In a move that is likely to be considered welcome news by both lottery operators and customers across India, the Goods and Services Tax (GST) Council agreed last Wednesday to set a flat rate for tax on the lottery system. The new tax will be set at 28% on all lottery tickets sold by agencies and operators licensed to offer these tickets.
This helped to settle an ongoing dispute that had been going on for months. The Council had recently considered offering two different tax rates, a 12% rate for state lotteries and a 28% rate for private distributors. This was considered to be unconstitutional by many, even though it had been ruled lawful by the Calcutta High Court.
There had been a push by the gambling community to set a single rate, but it had appeared that the GST Council was not interested in the formula. In a recent article in the Goan Daily Herald, it was reported that the vast majority of the Council members were against such a system, but seem to have come around recently in agreeing that this was a more sensible way to set the rates.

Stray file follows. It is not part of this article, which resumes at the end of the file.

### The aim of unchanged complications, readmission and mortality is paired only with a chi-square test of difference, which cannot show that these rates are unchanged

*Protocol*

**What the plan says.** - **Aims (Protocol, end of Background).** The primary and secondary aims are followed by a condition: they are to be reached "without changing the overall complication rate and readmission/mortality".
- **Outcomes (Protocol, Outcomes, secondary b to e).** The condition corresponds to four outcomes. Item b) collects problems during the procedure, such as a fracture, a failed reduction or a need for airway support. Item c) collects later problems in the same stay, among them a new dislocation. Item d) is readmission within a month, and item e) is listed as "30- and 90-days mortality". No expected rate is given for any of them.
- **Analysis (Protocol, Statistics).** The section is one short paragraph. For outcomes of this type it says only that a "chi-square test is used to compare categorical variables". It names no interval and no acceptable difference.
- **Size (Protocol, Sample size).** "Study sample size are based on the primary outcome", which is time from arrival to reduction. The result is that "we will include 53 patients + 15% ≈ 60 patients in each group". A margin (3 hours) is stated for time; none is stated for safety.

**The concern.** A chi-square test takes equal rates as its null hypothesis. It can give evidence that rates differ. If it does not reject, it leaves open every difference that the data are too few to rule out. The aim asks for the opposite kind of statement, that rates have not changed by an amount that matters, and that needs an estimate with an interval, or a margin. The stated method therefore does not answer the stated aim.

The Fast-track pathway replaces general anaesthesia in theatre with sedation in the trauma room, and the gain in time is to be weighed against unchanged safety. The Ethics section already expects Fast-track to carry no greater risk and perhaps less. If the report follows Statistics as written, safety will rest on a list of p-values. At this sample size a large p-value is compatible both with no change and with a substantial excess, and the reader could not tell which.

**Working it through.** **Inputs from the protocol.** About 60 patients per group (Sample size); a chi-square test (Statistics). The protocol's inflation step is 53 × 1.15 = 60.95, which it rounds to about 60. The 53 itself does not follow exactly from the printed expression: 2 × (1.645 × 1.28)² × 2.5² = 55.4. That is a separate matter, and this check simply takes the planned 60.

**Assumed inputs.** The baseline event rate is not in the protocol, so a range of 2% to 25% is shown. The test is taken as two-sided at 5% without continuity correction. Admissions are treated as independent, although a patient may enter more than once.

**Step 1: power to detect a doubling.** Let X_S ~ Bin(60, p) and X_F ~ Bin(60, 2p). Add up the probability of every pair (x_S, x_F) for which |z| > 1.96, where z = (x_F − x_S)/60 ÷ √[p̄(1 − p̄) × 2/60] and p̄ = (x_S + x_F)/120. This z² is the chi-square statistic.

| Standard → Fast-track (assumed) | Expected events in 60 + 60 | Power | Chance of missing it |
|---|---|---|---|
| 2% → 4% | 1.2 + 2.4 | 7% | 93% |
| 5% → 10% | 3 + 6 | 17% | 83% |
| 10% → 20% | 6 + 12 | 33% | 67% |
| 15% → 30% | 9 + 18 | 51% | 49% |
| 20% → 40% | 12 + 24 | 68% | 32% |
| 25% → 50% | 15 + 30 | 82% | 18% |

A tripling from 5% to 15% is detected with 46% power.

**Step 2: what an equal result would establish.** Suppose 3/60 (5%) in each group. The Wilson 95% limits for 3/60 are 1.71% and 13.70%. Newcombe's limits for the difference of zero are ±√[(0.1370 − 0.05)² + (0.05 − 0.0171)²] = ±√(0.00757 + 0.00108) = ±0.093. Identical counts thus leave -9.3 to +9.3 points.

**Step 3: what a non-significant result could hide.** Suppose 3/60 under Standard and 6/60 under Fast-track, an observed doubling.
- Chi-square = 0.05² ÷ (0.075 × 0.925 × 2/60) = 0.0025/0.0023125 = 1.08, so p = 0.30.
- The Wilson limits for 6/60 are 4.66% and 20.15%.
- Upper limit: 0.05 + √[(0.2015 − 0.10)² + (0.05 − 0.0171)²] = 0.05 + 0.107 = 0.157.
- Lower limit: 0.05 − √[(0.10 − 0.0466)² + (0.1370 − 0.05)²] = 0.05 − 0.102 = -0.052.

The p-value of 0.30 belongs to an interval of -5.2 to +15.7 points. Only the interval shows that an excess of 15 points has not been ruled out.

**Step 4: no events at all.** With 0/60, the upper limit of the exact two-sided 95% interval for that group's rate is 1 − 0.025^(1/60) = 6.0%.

Recently, revenues from the lotteries have been declining, and there has been a growing concern that taxes associated with the lottery have been crippling sales. This has led many to push for a more amenable tax rate, including bringing down the number of slabs under the GST.
Bihar Deputy Chief Minister Sushil Kumar Modi has been one of the leading advocates for stabilizing tax rates, even seeing them decline in hopes that it would spur sales. At the recent FICCI’s 92nd annual convention, Modi assured representatives from the various states in India that an increase in the tax rate was not likely.
“Till GST revenue doesn’t stabilize, we can’t think of decreasing the rates. In fact, there is no possibility of change in slabs and tax rates in the near future.”
It now appears that Modi’s prognostication was correct. In a statement provided by Union Finance Minister Nirmala Sitharaman following the Council meeting, he explained, “The council has decided to impose a single rate of 28% on state-run and authorized lottery.”
Of the 28 states voting, 21 were in favor of setting the rate at 28% while seven opposed. This news was music to the ears of Pratik Jain, leader of indirect taxes at PwC. “For the success of GST, it’s important that the Centre and states work together and take decisions with consensus as they have been doing till now.”